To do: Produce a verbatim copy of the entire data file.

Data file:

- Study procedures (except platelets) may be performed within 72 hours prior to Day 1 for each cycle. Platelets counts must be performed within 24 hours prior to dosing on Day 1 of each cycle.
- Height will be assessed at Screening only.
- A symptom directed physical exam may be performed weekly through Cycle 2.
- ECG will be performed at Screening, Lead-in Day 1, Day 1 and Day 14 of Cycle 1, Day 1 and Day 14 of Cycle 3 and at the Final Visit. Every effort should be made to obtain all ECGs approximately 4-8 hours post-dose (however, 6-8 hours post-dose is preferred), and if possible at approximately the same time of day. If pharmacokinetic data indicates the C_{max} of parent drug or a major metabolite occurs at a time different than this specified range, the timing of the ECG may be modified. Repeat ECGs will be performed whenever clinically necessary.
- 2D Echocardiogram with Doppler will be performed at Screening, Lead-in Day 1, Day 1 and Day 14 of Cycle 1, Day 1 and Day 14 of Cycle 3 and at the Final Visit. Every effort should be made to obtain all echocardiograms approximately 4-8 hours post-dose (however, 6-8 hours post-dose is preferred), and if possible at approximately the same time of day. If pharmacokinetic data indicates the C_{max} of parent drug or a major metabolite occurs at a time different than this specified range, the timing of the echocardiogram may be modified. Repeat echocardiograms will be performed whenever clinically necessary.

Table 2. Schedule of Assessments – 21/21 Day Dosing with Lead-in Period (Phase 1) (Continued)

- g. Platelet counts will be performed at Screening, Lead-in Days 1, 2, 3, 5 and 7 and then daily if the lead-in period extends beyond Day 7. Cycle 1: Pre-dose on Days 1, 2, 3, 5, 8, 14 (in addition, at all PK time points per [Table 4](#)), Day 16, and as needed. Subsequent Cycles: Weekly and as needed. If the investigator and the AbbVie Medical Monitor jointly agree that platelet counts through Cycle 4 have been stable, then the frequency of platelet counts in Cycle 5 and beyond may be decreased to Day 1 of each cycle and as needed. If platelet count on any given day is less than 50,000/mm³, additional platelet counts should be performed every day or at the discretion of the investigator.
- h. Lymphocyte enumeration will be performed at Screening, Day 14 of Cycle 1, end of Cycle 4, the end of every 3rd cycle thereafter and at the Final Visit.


- Study procedures (except platelets) may be performed within 72 hours prior to Day 1 for each cycle. Platelets counts must be performed within 24 hours prior to dosing on Day 1 of each cycle.
- Height will be assessed at Screening only.
- A symptom directed physical exam may be performed weekly through Cycle 2.
- ECG will be performed at Screening, Lead-in Day 1, Day 1 and Day 14 of Cycle 1, Day 1 and Day 14 of Cycle 3 and at the Final Visit. Every effort should be made to obtain all ECGs approximately 4-8 hours post-dose (however, 6-8 hours post-dose is preferred), and if possible at approximately the same time of day. If pharmacokinetic data indicates the C_{max} of parent drug or a major metabolite occurs at a time different than this specified range, the timing of the ECG may be modified. Repeat ECGs will be performed whenever clinically necessary.
- 2D Echocardiogram with Doppler will be performed at Screening, Lead-in Day 1, Day 1 and Day 14 of Cycle 1, Day 1 and Day 14 of Cycle 3 and at the Final Visit. Every effort should be made to obtain all echocardiograms approximately 4-8 hours post-dose (however, 6-8 hours post-dose is preferred), and if possible at approximately the same time of day. If pharmacokinetic data indicates the C_{max} of parent drug or a major metabolite occurs at a time different than this specified range, the timing of the echocardiogram may be modified. Repeat echocardiograms will be performed whenever clinically necessary.

Table 2. Schedule of Assessments – 21/21 Day Dosing with Lead-in Period (Phase 1) (Continued)

- g. Platelet counts will be performed at Screening, Lead-in Days 1, 2, 3, 5 and 7 and then daily if the lead-in period extends beyond Day 7. Cycle 1: Pre-dose on Days 1, 2, 3, 5, 8, 14 (in addition, at all PK time points per [Table 4](#)), Day 16, and as needed. Subsequent Cycles: Weekly and as needed. If the investigator and the AbbVie Medical Monitor jointly agree that platelet counts through Cycle 4 have been stable, then the frequency of platelet counts in Cycle 5 and beyond may be decreased to Day 1 of each cycle and as needed. If platelet count on any given day is less than 50,000/mm³, additional platelet counts should be performed every day or at the discretion of the investigator.
- h. Lymphocyte enumeration will be performed at Screening, Day 14 of Cycle 1, end of Cycle 4, the end of every 3rd cycle thereafter and at the Final Visit.